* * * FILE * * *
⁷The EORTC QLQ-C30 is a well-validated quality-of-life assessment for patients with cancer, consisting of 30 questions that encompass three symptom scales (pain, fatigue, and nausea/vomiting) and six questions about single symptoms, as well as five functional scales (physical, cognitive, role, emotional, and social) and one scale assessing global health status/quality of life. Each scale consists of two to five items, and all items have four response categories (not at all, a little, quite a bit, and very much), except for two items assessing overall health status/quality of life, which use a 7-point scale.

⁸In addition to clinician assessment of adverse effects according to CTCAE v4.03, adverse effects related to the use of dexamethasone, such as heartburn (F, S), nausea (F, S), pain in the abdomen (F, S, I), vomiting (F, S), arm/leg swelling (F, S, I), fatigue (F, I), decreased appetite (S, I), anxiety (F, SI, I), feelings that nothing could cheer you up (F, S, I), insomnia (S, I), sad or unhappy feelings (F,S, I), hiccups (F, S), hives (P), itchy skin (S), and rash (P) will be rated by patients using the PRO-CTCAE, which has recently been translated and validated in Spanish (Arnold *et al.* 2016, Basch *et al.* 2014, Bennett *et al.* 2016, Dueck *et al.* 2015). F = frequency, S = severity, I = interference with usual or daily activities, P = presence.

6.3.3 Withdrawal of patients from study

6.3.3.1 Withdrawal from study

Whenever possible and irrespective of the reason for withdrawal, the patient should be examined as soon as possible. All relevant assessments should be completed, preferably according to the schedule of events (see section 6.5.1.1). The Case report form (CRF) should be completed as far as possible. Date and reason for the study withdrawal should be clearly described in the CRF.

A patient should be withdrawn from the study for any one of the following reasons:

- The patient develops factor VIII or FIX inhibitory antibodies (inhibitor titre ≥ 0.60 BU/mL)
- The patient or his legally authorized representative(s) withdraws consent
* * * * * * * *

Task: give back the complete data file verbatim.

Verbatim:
⁷The EORTC QLQ-C30 is a well-validated quality-of-life assessment for patients with cancer, consisting of 30 questions that encompass three symptom scales (pain, fatigue, and nausea/vomiting) and six questions about single symptoms, as well as five functional scales (physical, cognitive, role, emotional, and social) and one scale assessing global health status/quality of life. Each scale consists of two to five items, and all items have four response categories (not at all, a little, quite a bit, and very much), except for two items assessing overall health status/quality of life, which use a 7-point scale.

⁸In addition to clinician assessment of adverse effects according to CTCAE v4.03, adverse effects related to the use of dexamethasone, such as heartburn (F, S), nausea (F, S), pain in the abdomen (F, S, I), vomiting (F, S), arm/leg swelling (F, S, I), fatigue (F, I), decreased appetite (S, I), anxiety (F, SI, I), feelings that nothing could cheer you up (F, S, I), insomnia (S, I), sad or unhappy feelings (F,S, I), hiccups (F, S), hives (P), itchy skin (S), and rash (P) will be rated by patients using the PRO-CTCAE, which has recently been translated and validated in Spanish (Arnold *et al.* 2016, Basch *et al.* 2014, Bennett *et al.* 2016, Dueck *et al.* 2015). F = frequency, S = severity, I = interference with usual or daily activities, P = presence.

6.3.3 Withdrawal of patients from study

6.3.3.1 Withdrawal from study

Whenever possible and irrespective of the reason for withdrawal, the patient should be examined as soon as possible. All relevant assessments should be completed, preferably according to the schedule of events (see section 6.5.1.1). The Case report form (CRF) should be completed as far as possible. Date and reason for the study withdrawal should be clearly described in the CRF.

A patient should be withdrawn from the study for any one of the following reasons:

- The patient develops factor VIII or FIX inhibitory antibodies (inhibitor titre ≥ 0.60 BU/mL)
- The patient or his legally authorized representative(s) withdraws consent